In the final year of a Bachelor of Information Technology, Septian Razi and his classmates took part in one of the world’s largest open data competitions: GovHack. He reflects on the rewarding hackathon experience, where teams spent an intensive 48 hours working on projects that make life better through open data.
Over a weekend, five friends and I got together to participate in one of the world’s largest open data competitions, GovHack. From 6-8 September, teams from around Australia and New Zealand were challenged to use public datasets in creative ways to solve problems.
Essentially, we had 48 hours to discover, explore, plan and develop a piece of technology. Not an easy feat.
The ACT 2019 competition was conveniently held on our very own Australian National University (ANU) campus. We had six people in our team, all from the College of Engineering and Computer Science. My teammates were Chinmay, Cecilia, Robert, Yutong, and Konstantinos (last names?).
We jokingly named ourselves the ‘ANU Hacky Bois’, promising ourselves we won’t forget to change our names before the project submission (spoiler alert: we forgot).
The most challenging part of the experience was on the first evening. At 6pm on Friday, the public datasets were released, and our first step was to come up with an idea to utilise them. With hundreds of datasets available of vastly differing qualities, this was not easy. Staying up very late into the night, we looked at multiple datasets, discussed categories, and bounced around several ideas before deciding on our final project: Emboiable.
Emboiable works by combining data drawn from the Australian Tax Office, the Department of Employment, Skills, Small and Family Business, and crowd-sourced Cost of Living (COL) data. It creates a cohesive description of current and future labour markets, and visualises them through a Flask web-application. This would allow people to better visualise their future career opportunities. It highlighted the future projected growth of a certain career in a given geographical location, while also showcasing other additional factors like the cost of living in the area.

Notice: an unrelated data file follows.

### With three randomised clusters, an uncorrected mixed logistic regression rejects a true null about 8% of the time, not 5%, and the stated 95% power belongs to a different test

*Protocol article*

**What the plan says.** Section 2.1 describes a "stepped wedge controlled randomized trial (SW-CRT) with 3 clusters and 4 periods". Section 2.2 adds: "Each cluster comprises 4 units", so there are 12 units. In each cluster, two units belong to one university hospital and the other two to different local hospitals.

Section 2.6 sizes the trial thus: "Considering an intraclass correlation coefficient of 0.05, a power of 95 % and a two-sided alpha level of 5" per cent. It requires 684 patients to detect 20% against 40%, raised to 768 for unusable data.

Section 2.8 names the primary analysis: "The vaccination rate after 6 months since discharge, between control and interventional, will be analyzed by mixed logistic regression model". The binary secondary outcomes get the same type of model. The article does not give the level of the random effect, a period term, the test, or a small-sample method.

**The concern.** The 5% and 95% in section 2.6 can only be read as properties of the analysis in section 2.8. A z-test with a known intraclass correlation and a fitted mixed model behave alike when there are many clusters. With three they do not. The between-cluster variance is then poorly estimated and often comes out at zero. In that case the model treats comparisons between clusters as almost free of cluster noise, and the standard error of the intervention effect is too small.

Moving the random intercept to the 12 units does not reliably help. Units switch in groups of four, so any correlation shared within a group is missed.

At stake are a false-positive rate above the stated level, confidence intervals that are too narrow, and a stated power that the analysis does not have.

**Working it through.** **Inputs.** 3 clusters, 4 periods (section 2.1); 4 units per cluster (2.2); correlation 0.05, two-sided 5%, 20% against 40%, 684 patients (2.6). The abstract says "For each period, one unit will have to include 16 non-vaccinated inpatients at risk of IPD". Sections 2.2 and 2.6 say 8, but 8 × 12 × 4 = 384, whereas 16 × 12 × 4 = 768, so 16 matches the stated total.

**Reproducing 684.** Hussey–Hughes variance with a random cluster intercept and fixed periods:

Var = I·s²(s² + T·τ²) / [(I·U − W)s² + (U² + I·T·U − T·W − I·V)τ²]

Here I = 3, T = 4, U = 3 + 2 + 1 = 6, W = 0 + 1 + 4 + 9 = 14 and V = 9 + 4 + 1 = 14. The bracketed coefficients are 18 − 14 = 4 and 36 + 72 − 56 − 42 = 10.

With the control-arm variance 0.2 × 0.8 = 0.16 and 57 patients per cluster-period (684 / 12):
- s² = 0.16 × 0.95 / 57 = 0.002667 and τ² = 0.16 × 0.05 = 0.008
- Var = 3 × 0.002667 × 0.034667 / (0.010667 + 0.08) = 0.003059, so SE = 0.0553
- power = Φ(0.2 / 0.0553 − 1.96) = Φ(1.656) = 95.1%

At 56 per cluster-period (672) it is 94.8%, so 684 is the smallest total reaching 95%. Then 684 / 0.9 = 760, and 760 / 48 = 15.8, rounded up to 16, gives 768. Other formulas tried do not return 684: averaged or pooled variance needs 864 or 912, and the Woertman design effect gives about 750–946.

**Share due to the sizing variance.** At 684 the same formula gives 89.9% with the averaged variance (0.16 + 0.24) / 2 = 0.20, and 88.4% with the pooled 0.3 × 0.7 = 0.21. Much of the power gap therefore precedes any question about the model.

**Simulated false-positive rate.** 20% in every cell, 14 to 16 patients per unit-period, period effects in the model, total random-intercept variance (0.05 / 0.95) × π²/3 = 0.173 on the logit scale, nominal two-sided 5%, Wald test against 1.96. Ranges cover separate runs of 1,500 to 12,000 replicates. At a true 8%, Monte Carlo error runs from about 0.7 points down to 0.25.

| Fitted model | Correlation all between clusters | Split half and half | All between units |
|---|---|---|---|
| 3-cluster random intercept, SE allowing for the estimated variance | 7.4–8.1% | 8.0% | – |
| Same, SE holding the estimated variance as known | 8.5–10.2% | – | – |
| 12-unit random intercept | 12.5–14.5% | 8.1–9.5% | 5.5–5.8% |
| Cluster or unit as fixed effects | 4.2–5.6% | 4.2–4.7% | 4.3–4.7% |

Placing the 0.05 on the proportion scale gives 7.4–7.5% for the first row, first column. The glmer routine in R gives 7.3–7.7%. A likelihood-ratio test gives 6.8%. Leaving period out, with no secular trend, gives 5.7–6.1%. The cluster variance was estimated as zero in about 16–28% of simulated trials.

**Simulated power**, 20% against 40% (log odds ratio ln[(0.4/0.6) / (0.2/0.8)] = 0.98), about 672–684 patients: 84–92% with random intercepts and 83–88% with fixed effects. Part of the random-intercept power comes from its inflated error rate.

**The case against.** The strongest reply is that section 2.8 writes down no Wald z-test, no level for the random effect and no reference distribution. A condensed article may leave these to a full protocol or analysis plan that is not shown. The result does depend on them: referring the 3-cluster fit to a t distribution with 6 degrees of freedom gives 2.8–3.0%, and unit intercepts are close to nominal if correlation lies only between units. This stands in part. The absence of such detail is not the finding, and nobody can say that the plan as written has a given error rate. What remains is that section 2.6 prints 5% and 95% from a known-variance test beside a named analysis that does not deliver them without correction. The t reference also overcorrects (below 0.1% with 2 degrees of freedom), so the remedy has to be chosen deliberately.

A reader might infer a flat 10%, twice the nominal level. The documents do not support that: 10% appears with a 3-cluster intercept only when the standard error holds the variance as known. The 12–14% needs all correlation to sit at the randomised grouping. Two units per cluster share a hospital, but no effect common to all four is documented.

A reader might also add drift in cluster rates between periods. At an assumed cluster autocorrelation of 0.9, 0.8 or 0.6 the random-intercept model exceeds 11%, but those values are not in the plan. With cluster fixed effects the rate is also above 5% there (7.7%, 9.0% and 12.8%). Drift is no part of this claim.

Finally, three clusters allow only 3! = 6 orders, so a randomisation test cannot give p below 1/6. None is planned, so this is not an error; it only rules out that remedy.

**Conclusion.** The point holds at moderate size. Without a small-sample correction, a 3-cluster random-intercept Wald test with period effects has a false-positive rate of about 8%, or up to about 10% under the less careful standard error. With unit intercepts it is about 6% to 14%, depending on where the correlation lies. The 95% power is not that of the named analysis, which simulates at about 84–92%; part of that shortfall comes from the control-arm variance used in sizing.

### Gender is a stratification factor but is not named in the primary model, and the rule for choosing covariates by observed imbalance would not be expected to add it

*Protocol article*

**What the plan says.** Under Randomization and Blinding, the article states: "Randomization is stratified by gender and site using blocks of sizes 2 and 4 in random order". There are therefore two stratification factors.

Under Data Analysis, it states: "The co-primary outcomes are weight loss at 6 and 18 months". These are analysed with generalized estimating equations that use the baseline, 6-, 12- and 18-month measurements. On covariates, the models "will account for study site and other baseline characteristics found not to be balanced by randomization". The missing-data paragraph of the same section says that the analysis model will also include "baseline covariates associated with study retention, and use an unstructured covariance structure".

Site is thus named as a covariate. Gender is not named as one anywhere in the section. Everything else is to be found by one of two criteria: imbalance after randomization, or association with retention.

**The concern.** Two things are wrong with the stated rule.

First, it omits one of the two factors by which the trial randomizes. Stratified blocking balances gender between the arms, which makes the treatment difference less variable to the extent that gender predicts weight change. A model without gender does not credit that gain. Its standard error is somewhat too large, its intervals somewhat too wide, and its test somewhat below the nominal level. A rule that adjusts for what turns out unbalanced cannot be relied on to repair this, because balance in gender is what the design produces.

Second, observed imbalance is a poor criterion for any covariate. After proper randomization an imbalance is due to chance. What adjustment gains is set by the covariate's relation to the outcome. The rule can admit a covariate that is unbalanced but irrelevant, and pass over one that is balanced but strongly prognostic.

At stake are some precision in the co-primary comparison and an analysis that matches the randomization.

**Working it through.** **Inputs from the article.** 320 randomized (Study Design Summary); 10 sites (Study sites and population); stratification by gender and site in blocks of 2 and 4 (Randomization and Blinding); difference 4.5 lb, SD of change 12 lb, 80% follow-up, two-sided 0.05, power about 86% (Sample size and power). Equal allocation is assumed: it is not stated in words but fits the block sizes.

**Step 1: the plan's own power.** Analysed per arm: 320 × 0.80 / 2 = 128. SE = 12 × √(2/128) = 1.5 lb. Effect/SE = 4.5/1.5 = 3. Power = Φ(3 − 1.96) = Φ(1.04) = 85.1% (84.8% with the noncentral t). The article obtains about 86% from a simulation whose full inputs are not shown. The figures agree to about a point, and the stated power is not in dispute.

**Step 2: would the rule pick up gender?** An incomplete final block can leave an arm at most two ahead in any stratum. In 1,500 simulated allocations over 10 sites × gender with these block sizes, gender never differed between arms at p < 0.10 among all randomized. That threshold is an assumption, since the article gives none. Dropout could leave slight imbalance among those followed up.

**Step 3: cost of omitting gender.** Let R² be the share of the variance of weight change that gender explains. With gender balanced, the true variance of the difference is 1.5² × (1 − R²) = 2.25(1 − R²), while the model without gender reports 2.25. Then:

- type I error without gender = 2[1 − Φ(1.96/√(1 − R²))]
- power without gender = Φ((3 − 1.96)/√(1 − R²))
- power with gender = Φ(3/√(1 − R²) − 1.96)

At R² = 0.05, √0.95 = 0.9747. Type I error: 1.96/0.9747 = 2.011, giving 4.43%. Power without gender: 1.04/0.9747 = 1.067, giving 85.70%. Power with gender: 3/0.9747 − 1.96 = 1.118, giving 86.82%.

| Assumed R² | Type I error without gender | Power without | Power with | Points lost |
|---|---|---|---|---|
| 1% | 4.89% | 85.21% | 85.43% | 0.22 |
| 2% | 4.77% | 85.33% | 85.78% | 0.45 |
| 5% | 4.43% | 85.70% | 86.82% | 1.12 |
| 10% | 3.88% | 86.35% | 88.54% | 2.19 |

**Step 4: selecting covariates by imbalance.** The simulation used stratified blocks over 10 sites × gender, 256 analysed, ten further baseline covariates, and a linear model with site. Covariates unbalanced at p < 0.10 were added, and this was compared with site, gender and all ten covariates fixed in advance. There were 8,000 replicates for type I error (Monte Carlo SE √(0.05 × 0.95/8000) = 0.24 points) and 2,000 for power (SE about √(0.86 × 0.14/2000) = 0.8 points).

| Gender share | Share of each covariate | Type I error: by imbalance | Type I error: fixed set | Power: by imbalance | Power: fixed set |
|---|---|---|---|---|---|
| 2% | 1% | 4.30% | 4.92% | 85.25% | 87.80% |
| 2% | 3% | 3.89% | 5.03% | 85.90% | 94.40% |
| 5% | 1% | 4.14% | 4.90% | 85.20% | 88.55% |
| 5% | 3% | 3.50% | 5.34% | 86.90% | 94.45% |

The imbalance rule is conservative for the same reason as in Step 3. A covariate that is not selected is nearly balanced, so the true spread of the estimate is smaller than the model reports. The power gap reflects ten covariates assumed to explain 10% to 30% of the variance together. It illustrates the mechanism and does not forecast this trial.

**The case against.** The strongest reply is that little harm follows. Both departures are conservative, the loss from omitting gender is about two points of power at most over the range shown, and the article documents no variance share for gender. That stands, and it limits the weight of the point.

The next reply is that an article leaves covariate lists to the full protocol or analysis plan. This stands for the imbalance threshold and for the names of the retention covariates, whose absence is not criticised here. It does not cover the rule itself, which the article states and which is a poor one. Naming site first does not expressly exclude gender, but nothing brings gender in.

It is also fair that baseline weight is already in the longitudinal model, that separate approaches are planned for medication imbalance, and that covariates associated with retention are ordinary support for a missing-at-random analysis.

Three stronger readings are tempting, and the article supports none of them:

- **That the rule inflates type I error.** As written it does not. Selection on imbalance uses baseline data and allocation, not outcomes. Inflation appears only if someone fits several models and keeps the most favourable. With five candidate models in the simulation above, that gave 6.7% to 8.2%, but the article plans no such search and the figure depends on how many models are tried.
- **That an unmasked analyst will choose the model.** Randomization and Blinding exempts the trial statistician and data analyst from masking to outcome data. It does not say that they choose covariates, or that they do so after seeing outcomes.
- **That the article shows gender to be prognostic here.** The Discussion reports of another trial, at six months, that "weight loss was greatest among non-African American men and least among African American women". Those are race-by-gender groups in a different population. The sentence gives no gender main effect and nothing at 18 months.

Many young people fresh out of high school need to make life-defining decisions about their careers. The truth is many well-known jobs may no longer be in demand when they are ready to enter the workforce and in contrast, other jobs may experience significant growth.
In addition, high paying careers may be preferable at face value, but when coupled with a high cost of living this may make it a less reasonable option.
The existing solutions are able to showcase future career prospects, but tend to represent whole countries or the world. We want to be able to determine these trends on a local level, so that young people can visualise their career options, and prospective places to live.
A month later, we received invitations to the GovHack International Red Carpet Awards. Teams from Australia and New Zealand alongside government and industry sponsors were present, and several teams displayed their work. Our project, Emboiable, placed as runner up in the National ATO for Individuals Award. Our project also received an honourable mention at the Western Australia Class of 2025 Award.
Overall, the Hackathon was a great experience. It gave us an avenue to apply the knowledge and skills we had developed in our classes – from programming, to design, teamwork, and working to strict deadlines.
In hindsight, it was impressive what our team accomplished in 48 hours, and winning an award for it was even better! In the future, our team hopes to compete in more hackathons.